• 19
    Why Interest Rates Move Together
    The many interest rates in different areas of the economy tend to change together over time. Here, learn about the key factors that govern this, beginning with the ways that interest rates adjust to expected changes in inflation. Observe also how risk in borrowing and lending affects the rate of interest. x
  • 20
    The Term Structure of Interest Rates
    The formula known as the "Expectations Hypothesis" allows analysts to forecast future interest rates and conditions in the credit market. Understand the intuition behind the hypothesis, study the formula itself as it tracks yields on Treasury securities, and see how it benefits borrowers considering mortgages and loans. x
  • 21
    Introduction to the Stock Market
    Stock markets provide individuals the chance to share in the ownership and profits of corporations. Investigate the history of stock markets, their basic functions on behalf of investors, and how trades are made. Finally, learn about the various stock indexes that track the markets, and how mutual funds operate. x
  • 22
    Stock Price Fundamentals
    What determines prices in the stock market? Approach this question first through the "market fundamentals" model of stock prices, a formula linking a firm's capital, profits, and dividends to its share price. Contrast this with the "capital asset pricing model," which evaluates the rate of return an investor requires. x
  • 23
    Stock Market Bubbles and Irrational Exuberance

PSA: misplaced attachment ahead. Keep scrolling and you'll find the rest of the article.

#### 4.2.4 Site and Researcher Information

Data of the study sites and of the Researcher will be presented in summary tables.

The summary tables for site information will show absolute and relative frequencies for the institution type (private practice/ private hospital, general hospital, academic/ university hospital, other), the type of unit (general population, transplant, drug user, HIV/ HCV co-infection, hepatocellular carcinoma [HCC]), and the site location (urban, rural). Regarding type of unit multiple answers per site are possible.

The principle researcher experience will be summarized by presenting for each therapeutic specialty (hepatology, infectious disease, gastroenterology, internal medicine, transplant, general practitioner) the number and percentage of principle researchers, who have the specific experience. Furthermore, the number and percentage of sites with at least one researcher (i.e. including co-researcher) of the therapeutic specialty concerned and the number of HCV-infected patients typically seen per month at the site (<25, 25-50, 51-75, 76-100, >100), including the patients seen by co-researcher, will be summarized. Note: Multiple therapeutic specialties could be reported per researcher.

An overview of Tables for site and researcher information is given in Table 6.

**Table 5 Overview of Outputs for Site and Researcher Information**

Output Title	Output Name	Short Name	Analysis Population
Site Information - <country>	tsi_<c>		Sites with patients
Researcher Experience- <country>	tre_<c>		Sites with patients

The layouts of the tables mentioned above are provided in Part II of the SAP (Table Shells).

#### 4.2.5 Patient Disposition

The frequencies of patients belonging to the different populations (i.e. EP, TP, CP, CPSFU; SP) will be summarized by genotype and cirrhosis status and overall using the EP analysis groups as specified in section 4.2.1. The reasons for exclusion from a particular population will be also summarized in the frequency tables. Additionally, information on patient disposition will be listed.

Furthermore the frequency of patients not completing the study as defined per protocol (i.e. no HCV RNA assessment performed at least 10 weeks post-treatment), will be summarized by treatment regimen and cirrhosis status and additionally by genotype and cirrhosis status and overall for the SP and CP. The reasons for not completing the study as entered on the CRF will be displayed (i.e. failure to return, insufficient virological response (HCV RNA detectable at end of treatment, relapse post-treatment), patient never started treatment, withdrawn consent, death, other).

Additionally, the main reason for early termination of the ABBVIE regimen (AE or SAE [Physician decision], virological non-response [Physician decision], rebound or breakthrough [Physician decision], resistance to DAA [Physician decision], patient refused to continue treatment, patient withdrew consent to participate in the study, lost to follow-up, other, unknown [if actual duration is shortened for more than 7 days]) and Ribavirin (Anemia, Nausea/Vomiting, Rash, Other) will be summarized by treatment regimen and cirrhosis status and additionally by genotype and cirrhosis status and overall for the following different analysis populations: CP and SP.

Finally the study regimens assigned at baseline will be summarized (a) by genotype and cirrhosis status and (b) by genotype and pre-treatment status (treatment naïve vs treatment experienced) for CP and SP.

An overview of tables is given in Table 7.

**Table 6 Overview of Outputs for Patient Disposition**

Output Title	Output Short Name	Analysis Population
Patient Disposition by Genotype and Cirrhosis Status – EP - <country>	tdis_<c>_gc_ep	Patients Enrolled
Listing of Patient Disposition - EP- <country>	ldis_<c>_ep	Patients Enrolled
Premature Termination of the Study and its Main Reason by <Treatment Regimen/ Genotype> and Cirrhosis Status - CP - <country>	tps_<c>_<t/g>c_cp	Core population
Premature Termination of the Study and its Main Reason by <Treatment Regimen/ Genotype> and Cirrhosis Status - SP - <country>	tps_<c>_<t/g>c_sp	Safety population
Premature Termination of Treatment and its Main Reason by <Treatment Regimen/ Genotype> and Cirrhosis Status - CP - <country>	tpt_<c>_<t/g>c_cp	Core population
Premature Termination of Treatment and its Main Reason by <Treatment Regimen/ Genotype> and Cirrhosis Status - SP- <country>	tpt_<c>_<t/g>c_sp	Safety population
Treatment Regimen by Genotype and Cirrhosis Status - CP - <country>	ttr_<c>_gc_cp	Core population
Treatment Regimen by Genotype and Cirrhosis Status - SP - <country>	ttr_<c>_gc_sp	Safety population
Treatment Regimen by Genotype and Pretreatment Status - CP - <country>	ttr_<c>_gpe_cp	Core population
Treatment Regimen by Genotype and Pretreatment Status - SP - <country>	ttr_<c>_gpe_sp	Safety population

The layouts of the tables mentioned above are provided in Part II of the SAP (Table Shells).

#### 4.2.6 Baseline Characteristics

This lecture introduces the fascinating group psychology of stock investing. Study the phenomenon of stock market "bubbles," in which prices are driven up without reference to profitability data. Then, grasp the "bubble" mind-set, which triggers speculative buying and selling based only on what others are paying. x
  • 24
    Derivative Securities
    Derivative securities play an important role in finance by allowing business decision makers and private investors to lower risk. See how derivative securities are created using underlying products, and study the major types of derivatives and how they function, including stock options, commodities futures, mutual funds, and "collateralized" debt obligations. x
  • 25
    Asymmetric Information
    Asymmetric information occurs when one party in a financial transaction has more relevant information than another. Learn how this affects financial markets; in particular, the challenges it presents for borrowers and lenders. Also, discover why so few firms issue stocks and bonds, and why banks are so restrictive in regard to loan practices. x
  • 26
    Regulation of Financial Firms
    Consider the case for government bailouts of financial firms, and why such actions are in the public interest. Then examine the types of government regulation of financial institutions, and see how the 20th-century history of bank regulation was a "tug of war" between looser and stricter rules. x
  • 27
    Subprime Mortgage Crisis and Reregulation
    The subprime mortgage crisis of 2008 offers a clear example of breakdown followed by regulatory reform. Trace the dramatic events that led to the crisis, and learn about the mortgage-backed derivative securities that contributed to it. Finally, examine the provisions of the Dodd-Frank Act, designed to address the crisis's causes. x
  • 28
    Interest Rate Policy at the Fed and ECB
    Interest rate policy is fundamental to the role and function of central banks. Investigate how the Federal Reserve raises and lowers short-term interest rates in pursuing its objectives of stabilizing prices and promoting a healthy economy. Compare the Fed's policies with the European Central Bank's, noting key similarities and differences. x